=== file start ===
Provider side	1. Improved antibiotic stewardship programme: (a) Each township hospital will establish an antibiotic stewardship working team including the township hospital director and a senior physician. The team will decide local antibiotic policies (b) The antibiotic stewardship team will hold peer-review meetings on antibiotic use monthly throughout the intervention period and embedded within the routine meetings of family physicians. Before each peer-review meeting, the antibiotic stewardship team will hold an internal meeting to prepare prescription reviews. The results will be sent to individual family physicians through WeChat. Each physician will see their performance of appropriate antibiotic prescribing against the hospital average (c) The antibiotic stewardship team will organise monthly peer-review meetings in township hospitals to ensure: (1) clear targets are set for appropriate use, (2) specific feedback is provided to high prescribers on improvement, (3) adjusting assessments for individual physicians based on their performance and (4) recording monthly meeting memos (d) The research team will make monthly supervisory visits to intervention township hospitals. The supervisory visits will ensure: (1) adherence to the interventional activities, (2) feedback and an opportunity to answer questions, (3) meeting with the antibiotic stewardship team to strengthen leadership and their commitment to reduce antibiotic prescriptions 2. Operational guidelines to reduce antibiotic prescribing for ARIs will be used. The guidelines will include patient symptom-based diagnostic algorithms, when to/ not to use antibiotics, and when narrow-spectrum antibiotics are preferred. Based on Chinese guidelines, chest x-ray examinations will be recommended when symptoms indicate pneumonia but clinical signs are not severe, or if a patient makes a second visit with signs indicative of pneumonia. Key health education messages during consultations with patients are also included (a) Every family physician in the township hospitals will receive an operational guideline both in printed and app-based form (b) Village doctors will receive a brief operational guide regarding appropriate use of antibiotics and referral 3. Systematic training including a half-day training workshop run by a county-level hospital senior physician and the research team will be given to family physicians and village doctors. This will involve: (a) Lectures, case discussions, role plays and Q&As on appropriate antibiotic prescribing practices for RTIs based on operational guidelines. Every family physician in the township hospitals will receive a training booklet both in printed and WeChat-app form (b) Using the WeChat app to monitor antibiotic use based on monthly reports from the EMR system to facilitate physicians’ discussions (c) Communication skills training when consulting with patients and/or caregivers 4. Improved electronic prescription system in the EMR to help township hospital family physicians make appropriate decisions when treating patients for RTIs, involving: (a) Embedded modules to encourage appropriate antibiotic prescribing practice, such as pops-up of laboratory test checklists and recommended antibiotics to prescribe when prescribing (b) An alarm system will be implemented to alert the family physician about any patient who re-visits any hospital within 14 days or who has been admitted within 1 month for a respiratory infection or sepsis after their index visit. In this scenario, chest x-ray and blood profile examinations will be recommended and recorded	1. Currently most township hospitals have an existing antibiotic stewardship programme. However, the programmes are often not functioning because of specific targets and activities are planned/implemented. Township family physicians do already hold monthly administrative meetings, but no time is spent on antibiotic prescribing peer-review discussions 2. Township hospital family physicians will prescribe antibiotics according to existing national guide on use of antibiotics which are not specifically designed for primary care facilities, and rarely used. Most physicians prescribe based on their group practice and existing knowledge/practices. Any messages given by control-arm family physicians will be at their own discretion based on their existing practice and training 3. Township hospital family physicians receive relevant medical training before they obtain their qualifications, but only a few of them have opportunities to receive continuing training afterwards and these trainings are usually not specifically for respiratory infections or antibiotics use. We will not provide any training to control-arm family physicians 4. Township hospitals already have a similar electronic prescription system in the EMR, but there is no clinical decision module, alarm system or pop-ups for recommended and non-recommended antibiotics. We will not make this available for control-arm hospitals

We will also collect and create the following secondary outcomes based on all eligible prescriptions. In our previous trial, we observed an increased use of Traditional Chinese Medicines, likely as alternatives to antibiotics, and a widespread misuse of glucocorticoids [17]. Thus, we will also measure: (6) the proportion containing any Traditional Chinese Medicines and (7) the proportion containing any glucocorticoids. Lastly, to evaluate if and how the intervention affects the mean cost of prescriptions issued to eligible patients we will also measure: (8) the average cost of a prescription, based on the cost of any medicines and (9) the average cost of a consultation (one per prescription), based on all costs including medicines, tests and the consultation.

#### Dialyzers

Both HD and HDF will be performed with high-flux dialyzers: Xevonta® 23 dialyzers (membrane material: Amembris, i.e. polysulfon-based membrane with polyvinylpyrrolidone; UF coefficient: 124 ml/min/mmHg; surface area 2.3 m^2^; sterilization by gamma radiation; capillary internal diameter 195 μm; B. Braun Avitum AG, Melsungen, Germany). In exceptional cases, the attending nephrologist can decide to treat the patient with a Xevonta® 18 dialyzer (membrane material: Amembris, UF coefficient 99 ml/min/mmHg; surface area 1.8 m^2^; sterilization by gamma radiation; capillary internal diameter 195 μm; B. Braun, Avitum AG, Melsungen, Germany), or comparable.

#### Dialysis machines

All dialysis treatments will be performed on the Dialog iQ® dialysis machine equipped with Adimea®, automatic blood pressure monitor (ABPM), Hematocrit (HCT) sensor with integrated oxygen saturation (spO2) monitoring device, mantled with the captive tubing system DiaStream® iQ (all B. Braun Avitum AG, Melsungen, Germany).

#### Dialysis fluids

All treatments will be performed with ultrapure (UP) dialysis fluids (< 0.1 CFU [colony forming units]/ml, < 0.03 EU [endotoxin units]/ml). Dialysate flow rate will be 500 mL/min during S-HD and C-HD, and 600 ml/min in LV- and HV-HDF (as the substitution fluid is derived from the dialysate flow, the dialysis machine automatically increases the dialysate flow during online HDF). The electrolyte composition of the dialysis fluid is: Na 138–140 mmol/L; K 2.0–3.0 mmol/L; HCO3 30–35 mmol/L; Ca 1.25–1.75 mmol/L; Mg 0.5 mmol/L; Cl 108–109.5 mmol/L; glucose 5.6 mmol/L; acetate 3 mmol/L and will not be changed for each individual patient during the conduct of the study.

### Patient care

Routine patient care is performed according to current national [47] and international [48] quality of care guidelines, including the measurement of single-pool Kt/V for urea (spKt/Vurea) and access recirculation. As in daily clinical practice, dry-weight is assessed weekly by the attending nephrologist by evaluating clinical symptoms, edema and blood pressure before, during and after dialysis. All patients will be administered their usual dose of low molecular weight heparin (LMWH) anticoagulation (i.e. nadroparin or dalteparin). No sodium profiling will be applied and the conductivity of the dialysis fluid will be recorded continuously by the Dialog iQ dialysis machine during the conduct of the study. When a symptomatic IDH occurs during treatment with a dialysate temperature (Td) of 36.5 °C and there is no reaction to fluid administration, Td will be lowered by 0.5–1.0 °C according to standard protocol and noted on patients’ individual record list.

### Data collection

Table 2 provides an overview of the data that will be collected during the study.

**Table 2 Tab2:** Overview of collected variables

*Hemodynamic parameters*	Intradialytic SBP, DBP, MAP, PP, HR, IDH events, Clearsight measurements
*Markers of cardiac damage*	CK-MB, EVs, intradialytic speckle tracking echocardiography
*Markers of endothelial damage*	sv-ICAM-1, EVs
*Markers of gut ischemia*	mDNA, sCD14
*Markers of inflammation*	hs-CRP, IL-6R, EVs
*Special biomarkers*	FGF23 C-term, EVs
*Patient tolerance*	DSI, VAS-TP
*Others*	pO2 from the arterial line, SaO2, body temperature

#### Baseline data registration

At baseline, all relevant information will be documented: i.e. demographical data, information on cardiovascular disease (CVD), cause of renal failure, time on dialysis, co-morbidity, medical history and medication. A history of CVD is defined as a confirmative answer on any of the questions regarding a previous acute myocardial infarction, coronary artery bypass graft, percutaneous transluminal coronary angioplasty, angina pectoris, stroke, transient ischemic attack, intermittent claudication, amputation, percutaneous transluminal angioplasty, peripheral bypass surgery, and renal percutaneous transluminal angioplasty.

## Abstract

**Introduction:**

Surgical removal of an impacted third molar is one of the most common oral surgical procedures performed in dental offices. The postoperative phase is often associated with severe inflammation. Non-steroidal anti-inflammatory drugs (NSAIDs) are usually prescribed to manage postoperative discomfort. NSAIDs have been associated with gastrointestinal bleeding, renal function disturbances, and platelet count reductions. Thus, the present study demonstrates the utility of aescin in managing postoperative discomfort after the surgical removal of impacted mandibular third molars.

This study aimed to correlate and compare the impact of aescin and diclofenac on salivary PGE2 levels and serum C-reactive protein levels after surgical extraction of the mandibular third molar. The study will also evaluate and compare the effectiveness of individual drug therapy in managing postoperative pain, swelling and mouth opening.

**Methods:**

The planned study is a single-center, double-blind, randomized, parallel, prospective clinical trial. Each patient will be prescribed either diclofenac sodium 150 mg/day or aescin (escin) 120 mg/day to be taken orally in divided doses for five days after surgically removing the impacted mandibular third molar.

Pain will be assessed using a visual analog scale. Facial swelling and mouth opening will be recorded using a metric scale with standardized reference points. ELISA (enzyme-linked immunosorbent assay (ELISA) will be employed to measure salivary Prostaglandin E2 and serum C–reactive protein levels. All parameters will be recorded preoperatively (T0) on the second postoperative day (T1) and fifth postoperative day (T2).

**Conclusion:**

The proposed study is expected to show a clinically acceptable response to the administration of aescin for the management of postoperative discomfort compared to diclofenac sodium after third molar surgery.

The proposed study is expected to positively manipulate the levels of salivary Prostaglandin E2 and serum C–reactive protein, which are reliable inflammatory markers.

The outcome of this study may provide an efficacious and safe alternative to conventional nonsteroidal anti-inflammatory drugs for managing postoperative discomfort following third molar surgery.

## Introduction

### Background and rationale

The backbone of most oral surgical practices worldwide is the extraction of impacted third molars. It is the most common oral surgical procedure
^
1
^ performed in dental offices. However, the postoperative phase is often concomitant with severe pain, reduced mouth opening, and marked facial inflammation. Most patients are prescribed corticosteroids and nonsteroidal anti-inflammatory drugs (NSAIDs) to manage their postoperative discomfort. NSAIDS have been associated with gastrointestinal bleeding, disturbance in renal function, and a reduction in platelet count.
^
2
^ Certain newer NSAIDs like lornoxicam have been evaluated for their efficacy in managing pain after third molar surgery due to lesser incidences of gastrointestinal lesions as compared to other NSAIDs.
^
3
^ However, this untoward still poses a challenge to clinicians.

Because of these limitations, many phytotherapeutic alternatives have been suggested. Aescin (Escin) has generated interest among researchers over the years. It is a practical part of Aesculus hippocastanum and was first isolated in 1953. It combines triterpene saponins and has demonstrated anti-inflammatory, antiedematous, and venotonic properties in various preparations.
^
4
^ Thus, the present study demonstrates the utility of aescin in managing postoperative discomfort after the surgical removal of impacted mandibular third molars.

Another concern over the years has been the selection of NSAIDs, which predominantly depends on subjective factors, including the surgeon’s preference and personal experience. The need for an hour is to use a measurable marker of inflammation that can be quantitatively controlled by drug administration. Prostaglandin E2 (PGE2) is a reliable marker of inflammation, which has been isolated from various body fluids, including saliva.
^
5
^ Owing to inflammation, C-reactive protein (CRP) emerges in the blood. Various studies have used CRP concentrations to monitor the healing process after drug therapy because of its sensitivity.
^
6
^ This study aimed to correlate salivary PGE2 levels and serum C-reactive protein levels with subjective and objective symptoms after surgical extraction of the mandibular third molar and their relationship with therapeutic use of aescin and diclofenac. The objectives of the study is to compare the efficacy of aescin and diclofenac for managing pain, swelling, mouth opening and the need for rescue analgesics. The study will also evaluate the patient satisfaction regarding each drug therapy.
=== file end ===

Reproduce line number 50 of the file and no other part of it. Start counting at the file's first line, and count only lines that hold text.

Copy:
^ Thus, the present study demonstrates the utility of aescin in managing postoperative discomfort after the surgical removal of impacted mandibular third molars.